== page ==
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Lydia Morgan

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Lydia Morgan assists students in her Geometry class. Other teaching assistants were present during her fifth period class.

Lydia Morgan assists students in her Geometry class. Other teaching assistants were present during her fifth period class.

Photo provided by: Thalya Samuels

Photo provided by: Thalya Samuels

Lydia Morgan assists students in her Geometry class. Other teaching assistants were present during her fifth period class.

Thalya Samuels, Staff Reporter

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Geometry teacher Lydia Morgan strolls down the building five corridor to find a couple of students waiting outside of her room.  Morgan and the students exchange pleasantries and enter the agreeable environment that is Morgan’s classroom. This is her second year teaching at Brantley and she has previously taught at Edgewater High School as well as an alternative school in Atlanta, Georgia.  

“I think because I have a strong spiritual background, I really don’t fear anything, except death [when it comes to students],” Morgan said. “What I look forward to is seeing my students succeed.” 

Morgan describes herself as goofy, crazy and organized. When she is not working, she mostly spends time with her four children. She attended Georgia State University and became inspired to teach when she was given an internship at an elementary school during college. Her father was a math professor, which contributed to why she initially did not consider teaching as a profession. 

“My dad was a professor and for punishment, he would make me do math problems,” Morgan said. “So, being a math teacher was the farthest thing from my mind when I was younger.”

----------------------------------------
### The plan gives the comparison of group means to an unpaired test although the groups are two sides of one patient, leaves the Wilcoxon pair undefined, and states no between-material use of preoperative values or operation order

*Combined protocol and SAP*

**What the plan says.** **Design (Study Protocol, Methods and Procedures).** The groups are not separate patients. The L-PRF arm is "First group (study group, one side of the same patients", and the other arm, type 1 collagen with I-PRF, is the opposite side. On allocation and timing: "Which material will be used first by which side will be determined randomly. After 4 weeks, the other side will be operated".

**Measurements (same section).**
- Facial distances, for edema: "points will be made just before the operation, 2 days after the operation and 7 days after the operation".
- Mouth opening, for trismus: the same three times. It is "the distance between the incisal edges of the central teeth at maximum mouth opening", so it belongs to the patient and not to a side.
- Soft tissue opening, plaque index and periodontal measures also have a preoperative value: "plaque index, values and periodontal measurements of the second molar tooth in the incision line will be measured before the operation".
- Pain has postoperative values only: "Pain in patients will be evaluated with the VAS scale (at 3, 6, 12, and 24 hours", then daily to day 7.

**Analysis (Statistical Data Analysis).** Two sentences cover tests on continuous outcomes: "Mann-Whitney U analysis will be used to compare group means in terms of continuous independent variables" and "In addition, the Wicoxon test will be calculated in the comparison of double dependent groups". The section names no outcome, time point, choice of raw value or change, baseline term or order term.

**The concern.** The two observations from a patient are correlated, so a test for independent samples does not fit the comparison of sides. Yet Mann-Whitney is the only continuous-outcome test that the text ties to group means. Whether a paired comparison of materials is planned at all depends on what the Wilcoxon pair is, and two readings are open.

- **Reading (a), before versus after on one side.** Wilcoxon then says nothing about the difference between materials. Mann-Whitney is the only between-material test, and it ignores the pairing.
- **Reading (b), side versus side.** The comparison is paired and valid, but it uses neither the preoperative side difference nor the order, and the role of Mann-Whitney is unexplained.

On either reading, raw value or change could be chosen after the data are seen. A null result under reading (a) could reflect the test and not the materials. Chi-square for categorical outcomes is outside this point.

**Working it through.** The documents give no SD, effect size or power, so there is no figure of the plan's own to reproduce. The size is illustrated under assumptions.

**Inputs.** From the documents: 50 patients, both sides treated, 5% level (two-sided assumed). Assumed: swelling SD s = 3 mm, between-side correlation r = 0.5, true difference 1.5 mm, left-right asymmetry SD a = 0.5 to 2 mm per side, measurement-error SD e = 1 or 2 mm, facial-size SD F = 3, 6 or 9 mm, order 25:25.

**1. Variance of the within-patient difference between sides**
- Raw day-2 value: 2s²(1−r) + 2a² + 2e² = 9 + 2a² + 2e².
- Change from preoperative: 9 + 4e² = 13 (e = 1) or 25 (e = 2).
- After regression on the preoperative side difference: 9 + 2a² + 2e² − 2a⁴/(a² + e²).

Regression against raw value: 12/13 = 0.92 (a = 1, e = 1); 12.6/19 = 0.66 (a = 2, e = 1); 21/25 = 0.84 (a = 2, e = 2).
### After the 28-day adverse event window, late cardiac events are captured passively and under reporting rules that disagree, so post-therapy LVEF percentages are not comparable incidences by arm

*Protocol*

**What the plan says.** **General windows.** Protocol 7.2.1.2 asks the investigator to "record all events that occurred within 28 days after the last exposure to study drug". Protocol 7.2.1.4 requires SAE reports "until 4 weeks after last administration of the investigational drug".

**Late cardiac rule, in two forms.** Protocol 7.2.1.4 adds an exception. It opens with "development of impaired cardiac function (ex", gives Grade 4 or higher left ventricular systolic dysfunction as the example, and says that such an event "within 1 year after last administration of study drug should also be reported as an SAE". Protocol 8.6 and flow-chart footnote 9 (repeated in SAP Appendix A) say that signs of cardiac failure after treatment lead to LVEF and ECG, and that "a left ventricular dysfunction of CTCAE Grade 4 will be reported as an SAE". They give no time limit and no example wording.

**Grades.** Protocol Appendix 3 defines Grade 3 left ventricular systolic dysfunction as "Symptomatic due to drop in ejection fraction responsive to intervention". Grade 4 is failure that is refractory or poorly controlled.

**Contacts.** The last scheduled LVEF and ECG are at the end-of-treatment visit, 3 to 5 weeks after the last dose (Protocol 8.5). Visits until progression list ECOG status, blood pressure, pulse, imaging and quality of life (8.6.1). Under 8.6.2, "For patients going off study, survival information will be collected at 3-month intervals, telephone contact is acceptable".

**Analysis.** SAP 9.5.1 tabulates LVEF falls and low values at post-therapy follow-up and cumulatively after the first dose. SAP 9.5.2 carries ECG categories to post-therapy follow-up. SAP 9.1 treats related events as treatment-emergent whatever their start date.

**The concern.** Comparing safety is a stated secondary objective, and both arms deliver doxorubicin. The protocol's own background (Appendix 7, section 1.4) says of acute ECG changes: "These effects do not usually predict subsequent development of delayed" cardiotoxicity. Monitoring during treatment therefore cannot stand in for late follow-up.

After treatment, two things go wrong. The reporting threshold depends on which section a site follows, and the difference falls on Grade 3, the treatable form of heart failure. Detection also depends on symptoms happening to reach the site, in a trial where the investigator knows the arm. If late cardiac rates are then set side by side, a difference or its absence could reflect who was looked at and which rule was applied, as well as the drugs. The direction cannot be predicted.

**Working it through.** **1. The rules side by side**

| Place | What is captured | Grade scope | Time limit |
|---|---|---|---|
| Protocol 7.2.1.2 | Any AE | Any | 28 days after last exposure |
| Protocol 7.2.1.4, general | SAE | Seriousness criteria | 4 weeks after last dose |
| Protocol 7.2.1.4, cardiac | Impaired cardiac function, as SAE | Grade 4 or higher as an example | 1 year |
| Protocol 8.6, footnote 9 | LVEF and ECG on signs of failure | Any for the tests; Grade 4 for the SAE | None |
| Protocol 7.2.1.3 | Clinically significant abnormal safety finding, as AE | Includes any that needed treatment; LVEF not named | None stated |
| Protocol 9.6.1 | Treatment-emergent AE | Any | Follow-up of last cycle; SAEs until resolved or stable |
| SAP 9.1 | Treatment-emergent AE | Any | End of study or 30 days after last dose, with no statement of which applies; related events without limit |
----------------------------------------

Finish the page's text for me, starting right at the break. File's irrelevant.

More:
There are multiple disparities between the schools that Morgan has previously taught at compared to Lake Brantley High School. She thinks that these differences are what make her experience at Lake Brantley less troublesome. 

“I don’t have to deal with as many students with social issues as I did in the past,” Morgan said. “I was dealing with issues as far as poverty, and environmental and social issues.” 

Students find Morgan’s class to be very enjoyable and lighthearted. They value this because mathematics can sometimes be an unexciting subject. 

“I like how fun she is and how you can just be yourself,” freshman Amiracle Stephens said. “And yet, she still teaches you well enough to understand the lesson.” 

Her most memorable experience as a teacher was during Teacher Appreciation Week last year. Morgan, who is a huge fan of the American entertainer, Prince, was gifted a card with a picture of Prince by her seventh period class.  Additionally, she was given balloons by all of her previous classes that day. 

“I was actually crying,” Morgan said. “I still have it [the picture] hung up in my house up to today.” 

Aside from geometry, she aspires to teach her students important moral obligations that will help them in the real world. She believes that school should not just be about academic learning, but about learning important principles that help to develop someone as a person. She hopes to achieve this by heeding under the African proverb, “Each one, teach one.” 

“I want my students to be honest and hard-working,” Morgan said. “I think my biggest high is seeing students achieve success.” 

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About the Contributor
Thalya Samuels, Reporter
Thalya Samuels is a first-year staff member on the Brantley Banner. She also participates in the Business Professionals of America chapter held at Lake Brantley. Thalya aspires to become a courteous, responsible, and hard-working member on staff. For her remaining years of high school, she wishes to be involved in many extracurricular activities, including National...
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